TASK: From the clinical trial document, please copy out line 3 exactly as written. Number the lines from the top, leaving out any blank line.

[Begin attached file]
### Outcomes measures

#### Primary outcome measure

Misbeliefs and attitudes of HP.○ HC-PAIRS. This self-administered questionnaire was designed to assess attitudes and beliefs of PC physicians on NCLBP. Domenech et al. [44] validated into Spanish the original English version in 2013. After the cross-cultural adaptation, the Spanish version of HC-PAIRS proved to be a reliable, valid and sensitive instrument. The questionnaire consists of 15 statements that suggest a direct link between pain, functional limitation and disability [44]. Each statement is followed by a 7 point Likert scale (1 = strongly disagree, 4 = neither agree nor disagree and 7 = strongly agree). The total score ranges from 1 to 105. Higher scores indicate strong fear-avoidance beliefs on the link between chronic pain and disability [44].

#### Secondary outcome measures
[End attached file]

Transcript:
Misbeliefs and attitudes of HP.○ HC-PAIRS. This self-administered questionnaire was designed to assess attitudes and beliefs of PC physicians on NCLBP. Domenech et al. [44] validated into Spanish the original English version in 2013. After the cross-cultural adaptation, the Spanish version of HC-PAIRS proved to be a reliable, valid and sensitive instrument. The questionnaire consists of 15 statements that suggest a direct link between pain, functional limitation and disability [44]. Each statement is followed by a 7 point Likert scale (1 = strongly disagree, 4 = neither agree nor disagree and 7 = strongly agree). The total score ranges from 1 to 105. Higher scores indicate strong fear-avoidance beliefs on the link between chronic pain and disability [44].